from Touchstone Magazine

Web of Inquisitional U.S. Law Creating Criminals

we the peopleFor decades, Washington D.C. has been adding to the number of federal laws and regulations that carry criminal penalties. Now the number is so high, no one is actually sure how many there are. Experts say practically anyone could be convicted of some sort of federal crime. And it’s all too easy for anyone to violate one of these laws and never know it. Congress has made it dangerous just to be alive in America, never mind whether you are guilty or not. Like federal child support laws, it’s all a matter of inquisition. Common law is dead.

The truth is that anyone can fall prey to overcriminalization. Civil rights have become secondary to the Rule of Law and I don’t mean Common Law. This law certainly isn’t your grandfathers law. [protected] Legal misadventures happened to racing legend Bobby Unser beginning in 1996. Unser went snowmobiling in the Rio Grande National Forest on the border of New Mexico and Colorado.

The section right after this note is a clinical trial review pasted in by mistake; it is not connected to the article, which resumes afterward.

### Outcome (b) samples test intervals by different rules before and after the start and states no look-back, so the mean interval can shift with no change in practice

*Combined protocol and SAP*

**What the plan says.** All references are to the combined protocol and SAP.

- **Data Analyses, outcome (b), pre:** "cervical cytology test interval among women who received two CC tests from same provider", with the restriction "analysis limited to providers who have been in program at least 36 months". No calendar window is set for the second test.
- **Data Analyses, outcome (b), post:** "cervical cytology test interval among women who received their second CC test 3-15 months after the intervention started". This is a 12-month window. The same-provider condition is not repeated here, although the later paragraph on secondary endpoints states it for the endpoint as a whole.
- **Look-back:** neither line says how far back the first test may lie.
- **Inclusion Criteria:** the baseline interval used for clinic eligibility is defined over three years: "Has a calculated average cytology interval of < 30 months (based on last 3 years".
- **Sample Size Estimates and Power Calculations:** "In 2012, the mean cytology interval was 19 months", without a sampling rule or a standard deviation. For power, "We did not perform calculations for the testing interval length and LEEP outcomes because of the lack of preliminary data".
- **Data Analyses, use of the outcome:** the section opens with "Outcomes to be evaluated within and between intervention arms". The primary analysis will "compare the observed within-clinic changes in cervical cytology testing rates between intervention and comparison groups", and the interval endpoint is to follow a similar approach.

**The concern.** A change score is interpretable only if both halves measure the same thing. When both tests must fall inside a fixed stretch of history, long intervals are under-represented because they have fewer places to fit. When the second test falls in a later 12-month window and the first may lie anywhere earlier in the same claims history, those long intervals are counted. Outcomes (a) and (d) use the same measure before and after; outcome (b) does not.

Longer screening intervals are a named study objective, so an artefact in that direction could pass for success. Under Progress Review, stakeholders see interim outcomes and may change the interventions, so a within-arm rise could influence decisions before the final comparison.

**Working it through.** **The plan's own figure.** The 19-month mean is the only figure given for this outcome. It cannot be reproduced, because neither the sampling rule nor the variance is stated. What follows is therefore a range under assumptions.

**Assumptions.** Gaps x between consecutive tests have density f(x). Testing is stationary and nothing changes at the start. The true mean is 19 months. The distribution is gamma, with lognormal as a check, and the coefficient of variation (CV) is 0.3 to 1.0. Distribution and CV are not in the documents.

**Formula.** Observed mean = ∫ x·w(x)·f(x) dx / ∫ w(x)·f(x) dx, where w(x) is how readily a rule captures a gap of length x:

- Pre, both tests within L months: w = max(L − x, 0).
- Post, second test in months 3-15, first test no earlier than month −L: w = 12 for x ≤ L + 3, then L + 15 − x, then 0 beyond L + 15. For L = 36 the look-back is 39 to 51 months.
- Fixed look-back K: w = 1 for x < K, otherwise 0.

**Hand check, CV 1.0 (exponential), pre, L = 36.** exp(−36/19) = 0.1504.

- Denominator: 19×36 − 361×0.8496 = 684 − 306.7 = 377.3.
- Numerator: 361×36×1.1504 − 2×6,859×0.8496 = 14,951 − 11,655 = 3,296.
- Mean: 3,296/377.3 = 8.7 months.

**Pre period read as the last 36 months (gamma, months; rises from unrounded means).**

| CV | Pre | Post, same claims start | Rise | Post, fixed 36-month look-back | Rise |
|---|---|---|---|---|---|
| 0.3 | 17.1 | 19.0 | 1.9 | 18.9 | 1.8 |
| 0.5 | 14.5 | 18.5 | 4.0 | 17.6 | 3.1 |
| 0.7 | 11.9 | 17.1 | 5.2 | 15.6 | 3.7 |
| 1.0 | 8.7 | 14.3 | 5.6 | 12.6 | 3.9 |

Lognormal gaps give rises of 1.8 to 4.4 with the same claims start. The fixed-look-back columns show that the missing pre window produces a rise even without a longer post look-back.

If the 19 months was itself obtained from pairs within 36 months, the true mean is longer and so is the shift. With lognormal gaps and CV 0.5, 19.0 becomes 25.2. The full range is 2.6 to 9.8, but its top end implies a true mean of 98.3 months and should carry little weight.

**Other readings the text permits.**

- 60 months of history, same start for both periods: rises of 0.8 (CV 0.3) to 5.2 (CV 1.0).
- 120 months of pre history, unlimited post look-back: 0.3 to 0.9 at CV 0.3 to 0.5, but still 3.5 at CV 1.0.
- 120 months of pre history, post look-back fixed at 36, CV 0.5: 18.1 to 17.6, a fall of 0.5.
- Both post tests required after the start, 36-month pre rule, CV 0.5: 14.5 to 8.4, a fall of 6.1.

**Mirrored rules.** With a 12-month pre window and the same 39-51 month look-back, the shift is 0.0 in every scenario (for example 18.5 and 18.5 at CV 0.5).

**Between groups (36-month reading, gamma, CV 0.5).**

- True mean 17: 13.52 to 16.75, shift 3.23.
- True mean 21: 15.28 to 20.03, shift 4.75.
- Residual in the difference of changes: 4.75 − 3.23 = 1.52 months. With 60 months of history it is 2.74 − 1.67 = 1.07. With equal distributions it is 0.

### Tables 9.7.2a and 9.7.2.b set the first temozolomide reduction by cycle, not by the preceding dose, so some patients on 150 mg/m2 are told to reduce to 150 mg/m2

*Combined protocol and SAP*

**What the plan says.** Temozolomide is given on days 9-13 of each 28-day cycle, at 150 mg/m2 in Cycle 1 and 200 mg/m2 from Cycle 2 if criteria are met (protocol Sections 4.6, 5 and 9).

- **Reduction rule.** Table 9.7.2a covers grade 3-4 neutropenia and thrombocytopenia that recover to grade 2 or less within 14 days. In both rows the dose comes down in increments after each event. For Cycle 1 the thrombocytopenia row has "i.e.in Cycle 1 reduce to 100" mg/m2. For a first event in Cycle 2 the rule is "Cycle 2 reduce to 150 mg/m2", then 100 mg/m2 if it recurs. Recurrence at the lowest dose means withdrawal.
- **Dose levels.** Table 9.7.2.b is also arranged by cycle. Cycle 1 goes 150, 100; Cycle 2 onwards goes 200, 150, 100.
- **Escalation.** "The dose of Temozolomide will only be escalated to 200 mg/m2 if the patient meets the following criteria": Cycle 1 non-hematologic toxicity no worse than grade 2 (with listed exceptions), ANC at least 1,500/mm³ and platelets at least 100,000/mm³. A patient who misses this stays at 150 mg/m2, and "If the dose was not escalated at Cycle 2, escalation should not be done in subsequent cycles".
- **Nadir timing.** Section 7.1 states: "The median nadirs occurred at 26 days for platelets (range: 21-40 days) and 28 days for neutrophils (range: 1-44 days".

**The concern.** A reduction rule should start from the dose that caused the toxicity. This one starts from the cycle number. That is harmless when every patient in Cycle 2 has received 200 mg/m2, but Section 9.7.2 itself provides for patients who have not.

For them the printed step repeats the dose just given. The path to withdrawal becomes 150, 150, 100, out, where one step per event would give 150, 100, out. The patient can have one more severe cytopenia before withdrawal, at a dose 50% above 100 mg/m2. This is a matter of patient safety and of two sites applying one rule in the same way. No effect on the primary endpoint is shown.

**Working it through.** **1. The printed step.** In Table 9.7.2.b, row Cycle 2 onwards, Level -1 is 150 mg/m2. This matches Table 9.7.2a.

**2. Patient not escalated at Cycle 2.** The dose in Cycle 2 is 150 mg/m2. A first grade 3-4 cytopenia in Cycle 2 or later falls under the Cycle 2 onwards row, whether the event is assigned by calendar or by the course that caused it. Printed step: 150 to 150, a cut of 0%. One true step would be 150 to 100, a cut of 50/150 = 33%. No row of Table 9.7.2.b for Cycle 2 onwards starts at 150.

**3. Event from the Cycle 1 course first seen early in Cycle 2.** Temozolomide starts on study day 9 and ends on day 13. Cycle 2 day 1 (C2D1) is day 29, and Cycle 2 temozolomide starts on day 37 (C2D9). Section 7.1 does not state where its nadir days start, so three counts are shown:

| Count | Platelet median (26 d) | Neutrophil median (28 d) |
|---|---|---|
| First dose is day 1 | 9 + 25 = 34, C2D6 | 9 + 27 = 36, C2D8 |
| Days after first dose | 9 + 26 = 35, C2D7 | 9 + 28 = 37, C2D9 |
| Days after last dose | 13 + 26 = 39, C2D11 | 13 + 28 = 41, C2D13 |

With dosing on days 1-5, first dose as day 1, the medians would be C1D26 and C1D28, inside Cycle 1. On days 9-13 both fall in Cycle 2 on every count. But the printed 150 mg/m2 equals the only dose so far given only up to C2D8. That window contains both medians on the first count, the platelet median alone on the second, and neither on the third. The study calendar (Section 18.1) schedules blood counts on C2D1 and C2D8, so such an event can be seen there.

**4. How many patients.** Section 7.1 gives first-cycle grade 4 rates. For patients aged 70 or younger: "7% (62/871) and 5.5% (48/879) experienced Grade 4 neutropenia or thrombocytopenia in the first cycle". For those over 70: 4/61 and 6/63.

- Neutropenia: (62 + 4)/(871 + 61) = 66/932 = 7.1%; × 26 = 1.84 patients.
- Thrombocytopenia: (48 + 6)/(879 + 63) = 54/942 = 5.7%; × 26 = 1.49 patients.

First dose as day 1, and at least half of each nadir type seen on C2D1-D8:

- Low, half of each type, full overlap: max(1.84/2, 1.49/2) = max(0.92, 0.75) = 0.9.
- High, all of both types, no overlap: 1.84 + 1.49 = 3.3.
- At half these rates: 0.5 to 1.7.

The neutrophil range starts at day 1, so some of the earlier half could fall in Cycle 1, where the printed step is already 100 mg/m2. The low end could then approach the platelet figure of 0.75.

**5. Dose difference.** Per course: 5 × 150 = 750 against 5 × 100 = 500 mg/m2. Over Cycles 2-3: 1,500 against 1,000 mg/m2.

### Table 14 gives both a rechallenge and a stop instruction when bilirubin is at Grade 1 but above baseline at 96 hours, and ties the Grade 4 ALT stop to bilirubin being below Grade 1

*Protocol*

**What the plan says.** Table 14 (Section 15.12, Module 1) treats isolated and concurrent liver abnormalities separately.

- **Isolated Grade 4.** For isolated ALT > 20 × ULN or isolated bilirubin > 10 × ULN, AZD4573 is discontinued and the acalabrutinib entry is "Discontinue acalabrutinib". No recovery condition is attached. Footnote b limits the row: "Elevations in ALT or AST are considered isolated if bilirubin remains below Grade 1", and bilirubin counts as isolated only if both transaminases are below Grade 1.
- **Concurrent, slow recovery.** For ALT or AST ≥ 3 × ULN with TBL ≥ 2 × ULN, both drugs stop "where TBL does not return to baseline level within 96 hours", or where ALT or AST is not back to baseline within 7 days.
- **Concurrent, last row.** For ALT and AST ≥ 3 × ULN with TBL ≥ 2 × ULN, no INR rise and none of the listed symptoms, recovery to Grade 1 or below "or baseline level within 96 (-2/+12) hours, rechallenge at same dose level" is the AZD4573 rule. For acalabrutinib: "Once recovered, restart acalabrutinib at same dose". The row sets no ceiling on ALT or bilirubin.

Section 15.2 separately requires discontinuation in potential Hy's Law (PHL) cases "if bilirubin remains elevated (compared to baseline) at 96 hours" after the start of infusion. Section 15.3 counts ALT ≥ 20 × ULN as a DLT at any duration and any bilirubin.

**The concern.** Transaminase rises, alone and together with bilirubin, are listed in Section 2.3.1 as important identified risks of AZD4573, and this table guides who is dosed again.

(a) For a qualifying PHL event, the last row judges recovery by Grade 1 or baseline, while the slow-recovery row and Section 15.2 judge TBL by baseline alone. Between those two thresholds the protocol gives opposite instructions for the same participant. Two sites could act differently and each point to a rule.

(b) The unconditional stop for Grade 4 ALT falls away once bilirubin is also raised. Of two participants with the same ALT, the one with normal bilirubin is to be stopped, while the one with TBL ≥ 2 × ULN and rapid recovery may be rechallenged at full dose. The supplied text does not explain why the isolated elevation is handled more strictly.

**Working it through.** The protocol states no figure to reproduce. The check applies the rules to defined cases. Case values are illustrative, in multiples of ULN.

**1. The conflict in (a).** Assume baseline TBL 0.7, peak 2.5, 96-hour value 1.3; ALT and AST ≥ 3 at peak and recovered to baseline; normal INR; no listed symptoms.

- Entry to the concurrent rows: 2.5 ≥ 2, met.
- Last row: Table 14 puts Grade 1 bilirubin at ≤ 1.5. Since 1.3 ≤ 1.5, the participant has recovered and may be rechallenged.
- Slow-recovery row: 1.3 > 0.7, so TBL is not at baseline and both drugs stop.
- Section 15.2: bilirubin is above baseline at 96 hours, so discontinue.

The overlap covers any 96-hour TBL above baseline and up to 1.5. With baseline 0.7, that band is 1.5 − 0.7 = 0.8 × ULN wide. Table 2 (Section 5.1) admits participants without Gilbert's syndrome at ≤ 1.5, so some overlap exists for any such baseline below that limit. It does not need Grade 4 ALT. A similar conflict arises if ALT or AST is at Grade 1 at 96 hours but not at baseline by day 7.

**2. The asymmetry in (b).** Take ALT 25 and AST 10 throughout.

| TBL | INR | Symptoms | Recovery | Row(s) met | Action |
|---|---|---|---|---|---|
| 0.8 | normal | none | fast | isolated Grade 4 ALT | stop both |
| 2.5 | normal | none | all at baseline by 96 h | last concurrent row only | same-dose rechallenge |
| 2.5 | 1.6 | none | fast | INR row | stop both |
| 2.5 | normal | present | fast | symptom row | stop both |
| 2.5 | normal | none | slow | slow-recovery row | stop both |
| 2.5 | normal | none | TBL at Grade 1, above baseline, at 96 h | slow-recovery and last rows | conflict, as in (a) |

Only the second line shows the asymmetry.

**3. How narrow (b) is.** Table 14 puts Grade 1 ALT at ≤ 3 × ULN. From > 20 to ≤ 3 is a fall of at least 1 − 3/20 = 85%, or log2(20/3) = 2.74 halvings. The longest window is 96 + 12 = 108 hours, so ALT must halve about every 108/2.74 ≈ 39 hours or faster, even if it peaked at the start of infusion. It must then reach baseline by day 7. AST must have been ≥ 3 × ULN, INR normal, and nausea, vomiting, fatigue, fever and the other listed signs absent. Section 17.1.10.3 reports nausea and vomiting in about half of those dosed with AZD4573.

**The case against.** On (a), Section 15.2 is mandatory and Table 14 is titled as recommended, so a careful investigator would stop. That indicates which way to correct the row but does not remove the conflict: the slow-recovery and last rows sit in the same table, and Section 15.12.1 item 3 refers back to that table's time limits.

He and a friend got caught in a blizzard and were stranded for two days and two nights. They barely escaped with their lives. But that was only the beginning of his ordeal. “Bottom line: Don’t trust any government agency,” he warned. “Stand as clear from them as you can. Stay away from them because they’re not there for your good.”

Unser found himself in the middle of a fight with the U.S. Forest Service, facing a possible $5,000 fine and six months in jail for violating The Wilderness Act. The agency accused him of illegally snowmobiling on federally protected land known as “wilderness area.” The racing champ claimed that even if he was in the wilderness area, it was only when he was lost in the snowstorm. With money in the bank and the idea of principle, Unser decided to fight the charge in court.

“Well, I estimate that we probably spent around $300,000, maybe $350,000 would be my guess,” Unser said. As for the government, they spent millions of dollars in their efforts for prosecute Unser. “At the time we went to court, they’d already spent up somewhere around a million dollars. What – it’s the taxpayers money. They didn’t really care how much it cost,” he said.

In the end, he lost and paid a $75 fine. Now the three-time Indy 500 winner has another title to add to his record: He’s been convicted of a federal misdemeanor for getting lost in the wilderness.